Ah, the Ferrari F12. For years, it has been the flagship of the “standard” Ferrari lineup; a shining example of how to build a car. A gorgeous design, a wonderful engine, an exquisite interior, the F12 Berlinetta had it all. It could happily travel long distances in comfort and, at the flick of the Manettino switch, unleash its 730 horsepower up a twisting alpine road. When it came time to replace the F12, Maranello’s finest had a hell of a job to do. They’ve now revealed the new V12 grand tourer to the world: this is the Ferrari 812 Superfast.
The 812 is powered by a similar engine to the F12 Berlinetta, although it has been increased in size from 6.3 to 6.5 liters. The naturally-aspirated V12 now cranks out a whopping 789 horsepower and 530 ft lb. This makes it Ferrari's most powerful naturally-aspirated engine ever. Of course, the engine’s fury is sent to the rear wheels through Ferrari’s 7-speed, dual-clutch transmission, resulting in a 0-60 time of 2.9 seconds and a top speed over over 211 miles per hour. So, like its name, the car is super-fast.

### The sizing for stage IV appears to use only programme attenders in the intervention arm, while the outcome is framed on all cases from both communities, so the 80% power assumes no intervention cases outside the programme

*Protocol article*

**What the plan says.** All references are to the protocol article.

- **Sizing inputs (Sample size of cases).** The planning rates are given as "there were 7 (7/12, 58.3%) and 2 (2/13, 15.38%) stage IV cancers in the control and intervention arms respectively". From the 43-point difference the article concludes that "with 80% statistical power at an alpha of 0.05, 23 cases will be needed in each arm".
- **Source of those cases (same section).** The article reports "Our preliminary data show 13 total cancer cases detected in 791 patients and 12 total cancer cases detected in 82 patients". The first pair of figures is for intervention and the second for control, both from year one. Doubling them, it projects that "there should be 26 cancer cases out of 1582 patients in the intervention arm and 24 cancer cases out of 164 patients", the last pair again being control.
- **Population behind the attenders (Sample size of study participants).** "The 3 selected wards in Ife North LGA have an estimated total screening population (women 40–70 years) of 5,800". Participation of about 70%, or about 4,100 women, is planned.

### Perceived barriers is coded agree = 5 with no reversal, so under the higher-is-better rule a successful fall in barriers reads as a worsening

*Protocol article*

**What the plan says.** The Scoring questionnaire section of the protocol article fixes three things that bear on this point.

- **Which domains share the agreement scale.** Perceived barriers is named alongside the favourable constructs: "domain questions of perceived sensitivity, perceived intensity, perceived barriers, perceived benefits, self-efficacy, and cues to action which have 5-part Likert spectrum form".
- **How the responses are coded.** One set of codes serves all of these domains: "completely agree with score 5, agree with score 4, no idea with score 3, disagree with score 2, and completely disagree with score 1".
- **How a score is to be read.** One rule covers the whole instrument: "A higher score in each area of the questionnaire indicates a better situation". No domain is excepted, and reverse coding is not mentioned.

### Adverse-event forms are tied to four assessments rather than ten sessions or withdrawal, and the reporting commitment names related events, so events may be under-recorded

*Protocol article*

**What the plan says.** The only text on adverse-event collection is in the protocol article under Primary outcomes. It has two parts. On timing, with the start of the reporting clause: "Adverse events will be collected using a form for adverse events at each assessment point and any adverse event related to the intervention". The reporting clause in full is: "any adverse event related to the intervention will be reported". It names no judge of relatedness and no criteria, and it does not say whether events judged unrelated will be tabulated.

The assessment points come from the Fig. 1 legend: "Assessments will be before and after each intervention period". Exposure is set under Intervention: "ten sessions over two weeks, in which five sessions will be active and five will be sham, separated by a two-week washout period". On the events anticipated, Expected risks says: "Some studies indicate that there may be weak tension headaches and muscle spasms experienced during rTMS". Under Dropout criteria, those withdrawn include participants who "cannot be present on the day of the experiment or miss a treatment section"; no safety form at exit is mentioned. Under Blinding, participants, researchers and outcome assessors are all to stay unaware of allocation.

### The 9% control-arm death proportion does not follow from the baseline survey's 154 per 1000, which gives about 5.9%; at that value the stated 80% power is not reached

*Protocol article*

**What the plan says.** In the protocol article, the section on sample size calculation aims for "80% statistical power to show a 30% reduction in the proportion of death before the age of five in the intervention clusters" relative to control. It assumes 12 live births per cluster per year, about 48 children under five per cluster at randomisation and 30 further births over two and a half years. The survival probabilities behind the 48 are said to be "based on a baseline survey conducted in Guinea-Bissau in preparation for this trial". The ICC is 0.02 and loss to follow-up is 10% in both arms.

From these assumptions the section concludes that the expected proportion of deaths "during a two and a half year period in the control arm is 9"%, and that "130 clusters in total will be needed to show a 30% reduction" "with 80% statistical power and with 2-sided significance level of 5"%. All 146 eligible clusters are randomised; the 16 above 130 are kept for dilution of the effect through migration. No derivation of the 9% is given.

Speaking of its name, before I get on to the rest of the details, I’d like to address a point that came to my attention prior to writing this piece. Across the internet, all over social media and other automotive sites, people are bashing the car’s name. Comments about its “stupidity,” “immaturity,” and how Ferrari’s “running out of naming ideas.” Most people do not seem to understand that the Superfast moniker actually has history with the Ferrari brand that dates back quite a bit. Just as the F12 TDF’s name was a reference back to the old 250 Tour de France, the 812 Superfast pays homage to the 500 Superfast. That car was first revealed at Geneva back in 1964, and was a front-engined V12 grand tourer, just as the 812 is today. It’s a shame that even some professional journalists have not recognized the historical significance of this “silly” name. Anyways, back to the modern car.
The 812 has received a number of styling modifications to bring it in line with Ferrari’s new design language. While not as pretty as the F12 Berlinetta, the Superfast has a real sense of aggression lurking in its curves. From the gaping, carbon fiber-filled front grille to the angular rear end, the car looks hunkered down and purposeful. New wheels, headlights, quad tail lights, and revised front-fender curves are some of the highlights to distinguish this car from the outgoing model. Like the hardcore F12 TDF, the 812 will benefit from technology such as rear-wheel steering and subtle active aerodynamics. Prices will likely start in the upper $300,000 region, and deliveries will begin later this year. For more on the highlights of this year’s Geneva Motor Show, stay tuned to Oh So Lofty.